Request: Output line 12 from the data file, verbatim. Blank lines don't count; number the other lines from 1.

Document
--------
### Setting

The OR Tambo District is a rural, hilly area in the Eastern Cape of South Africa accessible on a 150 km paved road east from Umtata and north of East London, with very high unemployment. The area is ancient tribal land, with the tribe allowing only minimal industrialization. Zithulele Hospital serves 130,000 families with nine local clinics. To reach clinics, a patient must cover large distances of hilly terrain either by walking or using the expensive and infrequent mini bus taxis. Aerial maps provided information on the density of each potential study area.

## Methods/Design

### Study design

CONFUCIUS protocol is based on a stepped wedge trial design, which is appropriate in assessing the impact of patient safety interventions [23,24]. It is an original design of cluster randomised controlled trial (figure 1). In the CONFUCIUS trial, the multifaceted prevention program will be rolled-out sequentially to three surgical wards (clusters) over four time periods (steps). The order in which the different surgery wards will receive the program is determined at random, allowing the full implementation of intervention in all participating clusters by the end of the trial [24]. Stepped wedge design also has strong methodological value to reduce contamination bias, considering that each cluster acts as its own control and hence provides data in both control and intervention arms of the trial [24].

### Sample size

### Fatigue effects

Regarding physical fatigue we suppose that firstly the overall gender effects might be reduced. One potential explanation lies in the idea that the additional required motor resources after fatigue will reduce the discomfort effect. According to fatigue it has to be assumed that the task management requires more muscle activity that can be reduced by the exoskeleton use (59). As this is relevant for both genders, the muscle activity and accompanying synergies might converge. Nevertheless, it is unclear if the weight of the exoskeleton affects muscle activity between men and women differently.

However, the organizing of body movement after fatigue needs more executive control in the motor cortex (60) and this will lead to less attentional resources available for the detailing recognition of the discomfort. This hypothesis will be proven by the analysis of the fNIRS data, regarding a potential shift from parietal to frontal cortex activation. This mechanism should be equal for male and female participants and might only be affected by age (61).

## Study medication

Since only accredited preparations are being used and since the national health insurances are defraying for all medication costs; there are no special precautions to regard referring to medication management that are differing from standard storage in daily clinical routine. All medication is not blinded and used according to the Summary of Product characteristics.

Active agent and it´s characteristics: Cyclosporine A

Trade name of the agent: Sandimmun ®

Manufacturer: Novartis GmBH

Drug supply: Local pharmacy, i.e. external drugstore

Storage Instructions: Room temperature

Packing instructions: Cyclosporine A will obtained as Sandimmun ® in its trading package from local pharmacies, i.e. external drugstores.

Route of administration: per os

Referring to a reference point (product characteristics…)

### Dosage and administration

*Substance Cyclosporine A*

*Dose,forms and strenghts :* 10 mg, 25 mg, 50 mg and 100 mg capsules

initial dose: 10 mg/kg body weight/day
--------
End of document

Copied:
Active agent and it´s characteristics: Cyclosporine A